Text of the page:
In a blogpost elsewhere (www.psychologytoday.com/blog/time-out) I referred to the research that confirms the similarity between terrorists and rampage killers in the U.S., such as the Newtown mass murderer.
Here’s what we know: Both rampage killers and terrorists are planned, organized, and – most importantly – both are motivated to become famous by making their grievances known as widely as possible. Terrorists and school shooters see themselves as the star of a large public spectacle of destruction that spews out their resentment, their humiliation, and their grandiose self-righteousness onto an unworthy world. A political ideology and community support terrorists, but in other respects they are brothers to the non-ideologically driven rampage killers.
The media play a role in these deadly dramas. There is too much research demonstrating their powerful impact for the media to hide behind a journalistic claim of neutrality or even-handedness. Here’s what journalists should do when covering a mass shooting/killing event (per Ari Schulman, Wall Street Journal, November 9-10, 2013):
• Never publish a shooter’s propaganda
• Hide their names and faces
• Don’t report on biography or speculate on motive
• Minimize specifics and gory details
• No photos or videos of the event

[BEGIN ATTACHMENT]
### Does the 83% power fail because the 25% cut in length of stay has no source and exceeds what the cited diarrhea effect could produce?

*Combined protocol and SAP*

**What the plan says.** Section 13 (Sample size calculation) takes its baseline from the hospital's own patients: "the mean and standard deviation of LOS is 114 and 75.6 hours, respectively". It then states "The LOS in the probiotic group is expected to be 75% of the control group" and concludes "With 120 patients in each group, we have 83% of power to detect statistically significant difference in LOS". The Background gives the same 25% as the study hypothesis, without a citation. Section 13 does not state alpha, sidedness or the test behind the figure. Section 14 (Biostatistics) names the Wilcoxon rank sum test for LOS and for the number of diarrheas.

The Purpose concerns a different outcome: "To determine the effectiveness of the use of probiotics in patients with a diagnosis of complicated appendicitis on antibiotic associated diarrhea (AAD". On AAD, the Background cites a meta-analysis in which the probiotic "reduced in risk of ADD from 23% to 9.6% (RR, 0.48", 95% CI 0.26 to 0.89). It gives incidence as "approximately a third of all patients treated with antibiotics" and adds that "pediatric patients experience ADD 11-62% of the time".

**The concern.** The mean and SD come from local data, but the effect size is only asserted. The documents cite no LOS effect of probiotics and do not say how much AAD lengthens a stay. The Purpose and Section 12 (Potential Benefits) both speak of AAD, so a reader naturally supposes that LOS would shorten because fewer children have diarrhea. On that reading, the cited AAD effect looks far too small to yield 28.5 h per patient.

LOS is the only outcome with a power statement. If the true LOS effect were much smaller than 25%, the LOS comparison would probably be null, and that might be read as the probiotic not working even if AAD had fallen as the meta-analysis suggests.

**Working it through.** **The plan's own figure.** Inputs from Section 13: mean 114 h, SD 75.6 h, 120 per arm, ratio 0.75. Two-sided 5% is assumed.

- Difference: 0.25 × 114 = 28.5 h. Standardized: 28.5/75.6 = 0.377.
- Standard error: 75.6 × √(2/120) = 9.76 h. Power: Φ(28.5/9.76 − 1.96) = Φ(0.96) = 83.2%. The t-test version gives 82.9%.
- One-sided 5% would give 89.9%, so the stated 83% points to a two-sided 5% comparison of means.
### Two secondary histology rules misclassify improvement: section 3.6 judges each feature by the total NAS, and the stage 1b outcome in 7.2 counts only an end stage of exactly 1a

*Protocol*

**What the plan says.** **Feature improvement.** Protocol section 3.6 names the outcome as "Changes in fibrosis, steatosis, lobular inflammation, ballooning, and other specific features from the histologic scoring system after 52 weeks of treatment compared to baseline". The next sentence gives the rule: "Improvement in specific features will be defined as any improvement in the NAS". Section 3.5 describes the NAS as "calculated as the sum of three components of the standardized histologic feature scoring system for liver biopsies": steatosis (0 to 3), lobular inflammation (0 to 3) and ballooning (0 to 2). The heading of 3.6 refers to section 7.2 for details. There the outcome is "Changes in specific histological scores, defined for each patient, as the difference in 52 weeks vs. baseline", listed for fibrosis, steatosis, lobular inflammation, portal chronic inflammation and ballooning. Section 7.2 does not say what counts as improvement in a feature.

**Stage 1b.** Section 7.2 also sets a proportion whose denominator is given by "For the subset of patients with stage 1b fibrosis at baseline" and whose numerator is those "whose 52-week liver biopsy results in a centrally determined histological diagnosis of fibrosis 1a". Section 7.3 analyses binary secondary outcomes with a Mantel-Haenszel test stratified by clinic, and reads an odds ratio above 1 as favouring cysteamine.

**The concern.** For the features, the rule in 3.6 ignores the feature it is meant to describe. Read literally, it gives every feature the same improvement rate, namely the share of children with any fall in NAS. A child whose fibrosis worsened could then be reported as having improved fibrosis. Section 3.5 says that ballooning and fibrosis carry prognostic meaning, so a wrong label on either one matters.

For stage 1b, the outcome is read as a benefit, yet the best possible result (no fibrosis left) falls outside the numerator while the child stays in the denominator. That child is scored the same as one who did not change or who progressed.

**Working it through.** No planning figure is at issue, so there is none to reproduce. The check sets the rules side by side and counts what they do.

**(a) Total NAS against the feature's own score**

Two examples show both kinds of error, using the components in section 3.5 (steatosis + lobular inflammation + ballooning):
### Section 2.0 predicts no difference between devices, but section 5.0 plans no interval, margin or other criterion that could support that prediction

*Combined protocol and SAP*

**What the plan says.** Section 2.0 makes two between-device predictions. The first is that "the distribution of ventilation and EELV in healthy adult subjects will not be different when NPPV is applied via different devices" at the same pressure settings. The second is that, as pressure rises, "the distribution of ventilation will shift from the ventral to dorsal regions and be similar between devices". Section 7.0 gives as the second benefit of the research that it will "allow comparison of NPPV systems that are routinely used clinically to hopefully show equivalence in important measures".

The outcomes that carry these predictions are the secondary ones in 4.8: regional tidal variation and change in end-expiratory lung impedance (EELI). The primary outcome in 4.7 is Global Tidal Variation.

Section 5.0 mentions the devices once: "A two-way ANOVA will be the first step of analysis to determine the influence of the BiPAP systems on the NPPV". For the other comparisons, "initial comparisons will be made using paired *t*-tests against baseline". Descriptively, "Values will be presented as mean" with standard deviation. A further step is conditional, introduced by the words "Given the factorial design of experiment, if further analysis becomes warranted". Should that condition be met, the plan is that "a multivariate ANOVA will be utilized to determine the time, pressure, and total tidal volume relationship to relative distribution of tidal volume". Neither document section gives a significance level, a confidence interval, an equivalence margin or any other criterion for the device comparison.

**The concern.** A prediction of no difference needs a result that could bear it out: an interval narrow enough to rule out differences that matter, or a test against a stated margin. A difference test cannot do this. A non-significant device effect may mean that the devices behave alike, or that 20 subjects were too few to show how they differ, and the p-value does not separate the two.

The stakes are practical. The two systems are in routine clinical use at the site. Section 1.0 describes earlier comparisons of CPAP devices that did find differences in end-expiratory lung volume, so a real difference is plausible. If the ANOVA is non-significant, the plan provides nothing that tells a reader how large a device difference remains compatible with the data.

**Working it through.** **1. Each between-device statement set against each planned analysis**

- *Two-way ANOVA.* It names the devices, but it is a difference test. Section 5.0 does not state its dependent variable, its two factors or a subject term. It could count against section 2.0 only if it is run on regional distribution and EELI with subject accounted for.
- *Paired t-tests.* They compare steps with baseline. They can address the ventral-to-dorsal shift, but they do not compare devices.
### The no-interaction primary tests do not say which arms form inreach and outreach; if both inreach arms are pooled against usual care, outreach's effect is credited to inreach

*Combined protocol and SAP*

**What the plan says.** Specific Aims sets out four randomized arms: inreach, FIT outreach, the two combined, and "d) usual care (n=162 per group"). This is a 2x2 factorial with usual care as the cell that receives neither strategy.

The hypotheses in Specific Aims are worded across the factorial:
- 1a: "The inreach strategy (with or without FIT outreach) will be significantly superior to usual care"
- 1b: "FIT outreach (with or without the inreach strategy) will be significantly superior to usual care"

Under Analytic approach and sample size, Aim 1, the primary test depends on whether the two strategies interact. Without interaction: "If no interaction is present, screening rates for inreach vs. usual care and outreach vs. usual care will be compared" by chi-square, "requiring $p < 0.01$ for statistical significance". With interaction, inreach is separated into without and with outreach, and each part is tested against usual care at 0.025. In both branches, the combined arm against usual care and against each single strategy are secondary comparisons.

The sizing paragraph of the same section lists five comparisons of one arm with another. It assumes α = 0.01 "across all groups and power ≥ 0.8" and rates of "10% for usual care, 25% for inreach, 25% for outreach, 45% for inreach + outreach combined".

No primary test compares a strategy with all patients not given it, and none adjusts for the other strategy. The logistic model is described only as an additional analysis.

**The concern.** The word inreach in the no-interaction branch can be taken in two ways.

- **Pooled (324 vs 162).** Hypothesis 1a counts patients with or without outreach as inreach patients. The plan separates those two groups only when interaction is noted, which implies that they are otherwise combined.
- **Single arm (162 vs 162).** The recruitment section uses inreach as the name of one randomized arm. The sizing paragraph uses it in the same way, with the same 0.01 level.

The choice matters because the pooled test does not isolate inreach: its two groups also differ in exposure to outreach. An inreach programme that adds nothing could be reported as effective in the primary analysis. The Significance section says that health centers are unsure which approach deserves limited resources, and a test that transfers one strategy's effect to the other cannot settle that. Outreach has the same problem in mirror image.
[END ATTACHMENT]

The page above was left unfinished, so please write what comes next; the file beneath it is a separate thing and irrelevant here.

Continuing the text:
• Talk about victims but minimize images of grieving families
• Tell a different story, too. (E.g., a story that describes someone in the same position who rejected violence, a story of peacebuilding, mutual cooperation, solution-orientation)
And here’s what NOT to do:
A textbook example of media coverage designed to romanticize terrorism and enhance the publicity terrorists seek is the NY Times magazine cover back in March 2013. A media watchdog group analyzed and criticized the 8,000-word article that accompanied the photo, but the picture speaks for itself: it features smiling, attractive, mostly young people who are threatening random violence against a civilian population.
The media face increasing scrutiny for their role in promoting and maintaining violence in our complex, global society. A paper by the non-profit Center for Global Nonkilling called Nonkilling Media examines the violence that pervades our entertainment media as well. While I don’t agree with all their points of view or their all their conclusions, I applaud the efforts to hold the media accountable for the power they wield.
More importantly, I honor those media who use their power responsibly, and for the good.